The video “Substitute Teacher” by comedians Keegan-Michael Key and Jordan Peele (often referred to simply as Key and Peele) put a hilarious spin on the very common experience of students who have had their names distorted by their educational leaders. This lighthearted video is a reference to a much bigger issue in which people have developed a certain apathy when it comes to the pronunciation of names which appear unconventional to them. I was raised being taught that my name represented my ties to my culture and role in the world — a belief quite common among Southeast Asian communities. 

I decided to ask some of my friends about their names, and what having that name means. 

  • Jeevin Amrit, pronounced Jee-vin, means “the king of life” 

  • Nishanth, pronounced Nih-shaa-nth, means “peace at dawn” 

  • Namratha, pronounced Numm-ruh-tha, means “modesty and humility” 

  • Amrita, pronounced Uh-mrith-uh, means “nectar of immortality” 

  • Inaya, pronounced In-ah-yah, means “blessing from Allah” 

During this conversation, many of them mentioned that their names are often mispronounced and although they make initial attempts to correct those who falsify their identity, they often fall complacent as a result of the person’s unwilling tongue. My name means “a blessing from God,” and while the common mispronunciation of it as Pree-shah doesn’t change the meaning, I’ve always felt that choosing to pronounce my name incorrectly disregards its origin. I was given my name because my parents struggled to have kids for several years after having my older brother and suffered many complications throughout their pregnancy with me, thus when I was born, they felt that God had blessed them. The Sanskrit word “Prisha” is meant to give hope and warmth, and the way I pronounce it is the way my parents gave it to me. As my friend Jeevin says, “There’s a certain pride that you carry when you know your name has such a powerful meaning … it is a reminder of my roots.”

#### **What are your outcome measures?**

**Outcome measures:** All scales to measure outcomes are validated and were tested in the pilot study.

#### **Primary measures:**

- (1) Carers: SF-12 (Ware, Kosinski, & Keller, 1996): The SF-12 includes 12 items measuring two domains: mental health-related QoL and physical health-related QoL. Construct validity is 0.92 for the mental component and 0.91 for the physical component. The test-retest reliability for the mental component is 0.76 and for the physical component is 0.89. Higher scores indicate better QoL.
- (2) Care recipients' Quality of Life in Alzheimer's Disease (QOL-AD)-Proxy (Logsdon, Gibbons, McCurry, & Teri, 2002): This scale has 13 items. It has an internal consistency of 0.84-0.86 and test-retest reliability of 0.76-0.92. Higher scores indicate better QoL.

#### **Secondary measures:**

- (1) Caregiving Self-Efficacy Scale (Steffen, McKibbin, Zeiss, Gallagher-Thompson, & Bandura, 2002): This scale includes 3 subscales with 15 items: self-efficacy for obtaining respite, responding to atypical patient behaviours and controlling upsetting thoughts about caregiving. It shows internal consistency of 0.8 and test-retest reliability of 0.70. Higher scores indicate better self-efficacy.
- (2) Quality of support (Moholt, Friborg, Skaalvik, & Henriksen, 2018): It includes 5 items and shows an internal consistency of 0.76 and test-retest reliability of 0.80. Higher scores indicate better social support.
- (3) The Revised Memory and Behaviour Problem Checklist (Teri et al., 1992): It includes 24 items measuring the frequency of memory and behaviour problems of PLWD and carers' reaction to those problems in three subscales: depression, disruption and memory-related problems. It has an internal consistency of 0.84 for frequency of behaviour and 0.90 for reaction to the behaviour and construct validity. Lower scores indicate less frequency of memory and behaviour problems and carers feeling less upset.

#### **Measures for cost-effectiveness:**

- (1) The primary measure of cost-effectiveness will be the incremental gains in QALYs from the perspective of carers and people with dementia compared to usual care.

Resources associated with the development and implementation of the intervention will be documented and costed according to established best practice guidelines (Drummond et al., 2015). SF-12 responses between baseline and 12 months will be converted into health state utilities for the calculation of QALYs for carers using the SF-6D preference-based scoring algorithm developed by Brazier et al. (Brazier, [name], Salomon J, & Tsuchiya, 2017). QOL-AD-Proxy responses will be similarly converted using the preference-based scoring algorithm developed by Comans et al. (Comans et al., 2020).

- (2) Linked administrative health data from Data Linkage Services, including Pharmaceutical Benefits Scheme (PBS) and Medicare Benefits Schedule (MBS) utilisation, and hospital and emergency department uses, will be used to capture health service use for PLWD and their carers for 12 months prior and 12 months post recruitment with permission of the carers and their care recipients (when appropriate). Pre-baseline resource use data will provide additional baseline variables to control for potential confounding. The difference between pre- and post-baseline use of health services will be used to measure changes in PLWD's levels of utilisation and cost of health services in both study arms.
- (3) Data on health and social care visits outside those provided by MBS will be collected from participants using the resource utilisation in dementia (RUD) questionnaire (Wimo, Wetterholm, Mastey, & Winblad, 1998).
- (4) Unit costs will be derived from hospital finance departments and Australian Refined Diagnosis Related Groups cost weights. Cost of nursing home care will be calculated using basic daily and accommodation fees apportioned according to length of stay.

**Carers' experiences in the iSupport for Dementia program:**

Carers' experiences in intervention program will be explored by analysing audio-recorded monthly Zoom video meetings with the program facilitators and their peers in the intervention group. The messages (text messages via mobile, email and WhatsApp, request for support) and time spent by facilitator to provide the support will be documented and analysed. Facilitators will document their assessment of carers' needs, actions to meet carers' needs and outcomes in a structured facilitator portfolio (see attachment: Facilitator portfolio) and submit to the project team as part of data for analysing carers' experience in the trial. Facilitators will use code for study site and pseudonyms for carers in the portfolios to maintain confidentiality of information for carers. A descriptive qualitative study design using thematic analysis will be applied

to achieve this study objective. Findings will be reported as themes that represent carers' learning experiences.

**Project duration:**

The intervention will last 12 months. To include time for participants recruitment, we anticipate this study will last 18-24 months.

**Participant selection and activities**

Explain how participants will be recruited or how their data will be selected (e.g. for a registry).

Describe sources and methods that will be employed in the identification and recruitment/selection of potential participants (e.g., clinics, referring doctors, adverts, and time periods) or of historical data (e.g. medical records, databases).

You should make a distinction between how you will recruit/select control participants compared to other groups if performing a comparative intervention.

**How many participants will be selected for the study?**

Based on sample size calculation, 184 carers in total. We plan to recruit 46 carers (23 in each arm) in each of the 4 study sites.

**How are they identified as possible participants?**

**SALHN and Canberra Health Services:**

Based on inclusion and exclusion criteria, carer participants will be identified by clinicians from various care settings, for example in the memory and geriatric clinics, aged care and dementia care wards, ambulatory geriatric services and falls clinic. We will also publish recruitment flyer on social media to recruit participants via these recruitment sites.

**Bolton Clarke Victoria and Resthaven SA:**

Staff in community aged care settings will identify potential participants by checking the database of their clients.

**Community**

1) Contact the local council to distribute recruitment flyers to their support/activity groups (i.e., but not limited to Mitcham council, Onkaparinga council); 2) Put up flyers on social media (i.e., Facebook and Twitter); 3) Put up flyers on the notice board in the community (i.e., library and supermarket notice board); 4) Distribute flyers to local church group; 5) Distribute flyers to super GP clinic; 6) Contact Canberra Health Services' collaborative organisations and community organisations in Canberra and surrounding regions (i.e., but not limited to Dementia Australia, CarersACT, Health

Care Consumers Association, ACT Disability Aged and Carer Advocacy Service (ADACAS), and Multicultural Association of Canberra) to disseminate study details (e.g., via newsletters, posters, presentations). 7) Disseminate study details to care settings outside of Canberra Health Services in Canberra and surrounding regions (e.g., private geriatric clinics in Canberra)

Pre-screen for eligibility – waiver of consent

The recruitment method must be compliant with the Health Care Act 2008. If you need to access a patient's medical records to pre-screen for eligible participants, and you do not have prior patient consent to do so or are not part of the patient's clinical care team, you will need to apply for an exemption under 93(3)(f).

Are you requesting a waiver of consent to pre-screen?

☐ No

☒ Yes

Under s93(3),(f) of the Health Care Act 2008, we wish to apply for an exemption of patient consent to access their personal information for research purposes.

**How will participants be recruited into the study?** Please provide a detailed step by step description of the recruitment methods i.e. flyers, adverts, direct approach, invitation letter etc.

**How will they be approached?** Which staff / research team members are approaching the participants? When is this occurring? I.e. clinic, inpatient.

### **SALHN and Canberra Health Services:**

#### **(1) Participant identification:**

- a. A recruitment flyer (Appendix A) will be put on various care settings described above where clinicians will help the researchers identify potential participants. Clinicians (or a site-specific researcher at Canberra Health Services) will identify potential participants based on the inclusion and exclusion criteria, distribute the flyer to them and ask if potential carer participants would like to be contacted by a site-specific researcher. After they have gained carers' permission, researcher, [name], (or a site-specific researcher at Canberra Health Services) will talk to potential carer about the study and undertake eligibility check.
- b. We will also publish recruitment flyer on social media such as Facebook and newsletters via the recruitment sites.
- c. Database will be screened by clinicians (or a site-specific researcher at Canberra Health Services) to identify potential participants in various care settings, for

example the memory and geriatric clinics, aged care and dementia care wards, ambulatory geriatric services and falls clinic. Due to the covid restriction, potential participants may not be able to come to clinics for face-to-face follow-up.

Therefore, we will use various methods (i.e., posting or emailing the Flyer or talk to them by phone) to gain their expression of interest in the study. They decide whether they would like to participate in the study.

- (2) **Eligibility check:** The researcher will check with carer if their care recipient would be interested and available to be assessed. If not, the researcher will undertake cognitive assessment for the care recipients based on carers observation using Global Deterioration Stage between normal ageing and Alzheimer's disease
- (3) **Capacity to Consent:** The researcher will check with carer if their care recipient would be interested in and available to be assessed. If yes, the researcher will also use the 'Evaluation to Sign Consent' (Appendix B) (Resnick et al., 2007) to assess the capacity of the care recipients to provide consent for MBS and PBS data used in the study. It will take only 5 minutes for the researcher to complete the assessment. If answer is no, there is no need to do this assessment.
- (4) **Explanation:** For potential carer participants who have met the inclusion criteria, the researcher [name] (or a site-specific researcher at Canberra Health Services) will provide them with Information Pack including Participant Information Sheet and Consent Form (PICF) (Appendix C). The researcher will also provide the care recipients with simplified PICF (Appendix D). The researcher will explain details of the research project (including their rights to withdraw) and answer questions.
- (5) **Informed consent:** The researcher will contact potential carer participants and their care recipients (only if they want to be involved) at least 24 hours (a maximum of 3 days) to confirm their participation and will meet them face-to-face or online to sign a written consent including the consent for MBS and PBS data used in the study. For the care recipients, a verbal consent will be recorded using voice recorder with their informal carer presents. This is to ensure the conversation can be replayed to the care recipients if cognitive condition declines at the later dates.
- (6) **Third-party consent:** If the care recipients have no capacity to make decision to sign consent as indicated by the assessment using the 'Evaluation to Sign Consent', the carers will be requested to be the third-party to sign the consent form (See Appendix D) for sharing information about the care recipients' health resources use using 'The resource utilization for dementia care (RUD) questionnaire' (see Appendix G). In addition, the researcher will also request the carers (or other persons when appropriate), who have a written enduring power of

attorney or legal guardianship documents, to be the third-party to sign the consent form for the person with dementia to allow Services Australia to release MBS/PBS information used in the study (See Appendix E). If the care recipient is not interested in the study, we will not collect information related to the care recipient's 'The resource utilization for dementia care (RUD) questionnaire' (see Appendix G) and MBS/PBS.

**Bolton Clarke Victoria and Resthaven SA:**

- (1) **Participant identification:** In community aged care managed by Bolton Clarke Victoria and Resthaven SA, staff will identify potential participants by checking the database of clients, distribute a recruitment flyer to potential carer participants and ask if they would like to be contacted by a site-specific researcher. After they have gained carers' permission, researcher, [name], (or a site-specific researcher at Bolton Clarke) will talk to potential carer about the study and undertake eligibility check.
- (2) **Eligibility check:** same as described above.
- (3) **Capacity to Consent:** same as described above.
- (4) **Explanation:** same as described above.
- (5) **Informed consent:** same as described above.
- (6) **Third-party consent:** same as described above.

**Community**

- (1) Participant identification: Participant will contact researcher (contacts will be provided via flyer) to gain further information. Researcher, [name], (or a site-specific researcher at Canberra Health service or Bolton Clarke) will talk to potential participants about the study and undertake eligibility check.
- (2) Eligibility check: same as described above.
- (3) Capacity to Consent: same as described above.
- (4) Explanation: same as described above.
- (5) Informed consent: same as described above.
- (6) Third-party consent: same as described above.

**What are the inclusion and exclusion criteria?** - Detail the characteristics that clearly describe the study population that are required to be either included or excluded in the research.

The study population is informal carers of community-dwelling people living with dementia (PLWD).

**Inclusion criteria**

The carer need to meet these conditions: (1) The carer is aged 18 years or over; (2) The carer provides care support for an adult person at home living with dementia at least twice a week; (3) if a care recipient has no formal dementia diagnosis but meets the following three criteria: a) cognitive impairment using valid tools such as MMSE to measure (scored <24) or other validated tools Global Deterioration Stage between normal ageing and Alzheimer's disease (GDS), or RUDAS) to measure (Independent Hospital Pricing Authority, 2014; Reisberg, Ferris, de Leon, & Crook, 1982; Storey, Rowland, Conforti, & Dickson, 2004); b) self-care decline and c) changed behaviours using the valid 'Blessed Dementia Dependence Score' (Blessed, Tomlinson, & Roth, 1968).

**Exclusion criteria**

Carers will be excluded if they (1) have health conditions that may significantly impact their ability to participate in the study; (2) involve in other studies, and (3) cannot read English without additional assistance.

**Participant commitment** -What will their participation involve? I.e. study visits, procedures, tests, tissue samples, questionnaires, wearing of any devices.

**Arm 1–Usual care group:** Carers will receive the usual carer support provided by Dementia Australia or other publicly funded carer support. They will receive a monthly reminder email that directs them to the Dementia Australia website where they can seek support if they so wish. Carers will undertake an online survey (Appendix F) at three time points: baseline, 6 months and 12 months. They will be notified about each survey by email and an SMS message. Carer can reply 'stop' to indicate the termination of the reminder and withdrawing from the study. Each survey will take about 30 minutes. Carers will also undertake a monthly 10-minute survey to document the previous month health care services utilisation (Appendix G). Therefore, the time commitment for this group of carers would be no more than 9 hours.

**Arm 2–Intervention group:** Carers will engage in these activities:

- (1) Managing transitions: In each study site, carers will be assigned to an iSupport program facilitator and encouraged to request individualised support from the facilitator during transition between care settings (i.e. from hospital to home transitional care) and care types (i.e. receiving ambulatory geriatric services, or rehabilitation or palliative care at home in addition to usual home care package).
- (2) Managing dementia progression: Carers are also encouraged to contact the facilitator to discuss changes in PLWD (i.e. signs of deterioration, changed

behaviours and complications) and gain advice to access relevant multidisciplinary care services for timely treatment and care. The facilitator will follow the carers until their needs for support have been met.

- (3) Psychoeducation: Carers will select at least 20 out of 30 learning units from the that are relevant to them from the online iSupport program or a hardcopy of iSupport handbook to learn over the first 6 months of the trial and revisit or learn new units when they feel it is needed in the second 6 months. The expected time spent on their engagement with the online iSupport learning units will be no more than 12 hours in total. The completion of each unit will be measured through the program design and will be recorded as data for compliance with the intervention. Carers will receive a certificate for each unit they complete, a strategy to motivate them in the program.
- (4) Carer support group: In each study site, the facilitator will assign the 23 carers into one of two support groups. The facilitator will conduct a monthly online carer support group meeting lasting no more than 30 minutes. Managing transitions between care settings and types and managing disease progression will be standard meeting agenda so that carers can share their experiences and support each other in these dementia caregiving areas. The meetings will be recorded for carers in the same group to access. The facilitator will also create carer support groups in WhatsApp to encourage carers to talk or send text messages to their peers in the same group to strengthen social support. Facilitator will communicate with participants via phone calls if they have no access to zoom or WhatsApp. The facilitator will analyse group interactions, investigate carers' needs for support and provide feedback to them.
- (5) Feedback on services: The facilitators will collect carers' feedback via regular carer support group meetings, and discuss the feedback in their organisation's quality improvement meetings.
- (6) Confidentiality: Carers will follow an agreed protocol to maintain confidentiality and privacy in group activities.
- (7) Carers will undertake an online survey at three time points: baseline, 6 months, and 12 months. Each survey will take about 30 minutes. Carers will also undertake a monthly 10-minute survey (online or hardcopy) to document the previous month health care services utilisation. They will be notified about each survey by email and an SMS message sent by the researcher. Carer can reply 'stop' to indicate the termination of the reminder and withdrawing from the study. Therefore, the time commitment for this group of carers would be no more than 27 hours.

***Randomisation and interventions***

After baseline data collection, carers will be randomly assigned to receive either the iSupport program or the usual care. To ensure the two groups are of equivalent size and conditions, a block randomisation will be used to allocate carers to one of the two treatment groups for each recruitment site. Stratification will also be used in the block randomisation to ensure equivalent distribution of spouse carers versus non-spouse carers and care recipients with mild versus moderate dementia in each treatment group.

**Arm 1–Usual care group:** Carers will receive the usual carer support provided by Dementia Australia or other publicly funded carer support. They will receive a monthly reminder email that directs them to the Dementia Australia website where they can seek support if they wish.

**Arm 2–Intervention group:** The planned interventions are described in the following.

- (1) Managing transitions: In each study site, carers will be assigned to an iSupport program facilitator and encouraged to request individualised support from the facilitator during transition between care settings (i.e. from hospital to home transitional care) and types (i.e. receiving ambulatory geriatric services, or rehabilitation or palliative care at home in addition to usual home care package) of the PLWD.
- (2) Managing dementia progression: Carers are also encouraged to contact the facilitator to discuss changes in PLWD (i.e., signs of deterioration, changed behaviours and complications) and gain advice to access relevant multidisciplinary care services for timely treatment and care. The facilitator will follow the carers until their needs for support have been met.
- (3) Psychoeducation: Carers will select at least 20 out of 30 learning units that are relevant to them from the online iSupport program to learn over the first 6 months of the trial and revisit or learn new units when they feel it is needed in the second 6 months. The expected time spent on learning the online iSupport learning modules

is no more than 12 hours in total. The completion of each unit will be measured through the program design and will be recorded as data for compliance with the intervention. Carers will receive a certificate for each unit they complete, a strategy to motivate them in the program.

Followers of Hinduism will often name their children after important figures in Hindu epics. For example, the name Arjun is the name of one of the heroes of the Mahabharata and one of the five Pandava brothers. He is said to be a symbol of clarity, loyalty and often won the favor of the gods. When someone names their child Arjun, they are paying respect to his namesake and hoping their child will be a testament to Arjun’s strong character. This is no different than someone naming their child after the Angel Gabriel or the Prophet Muhammad.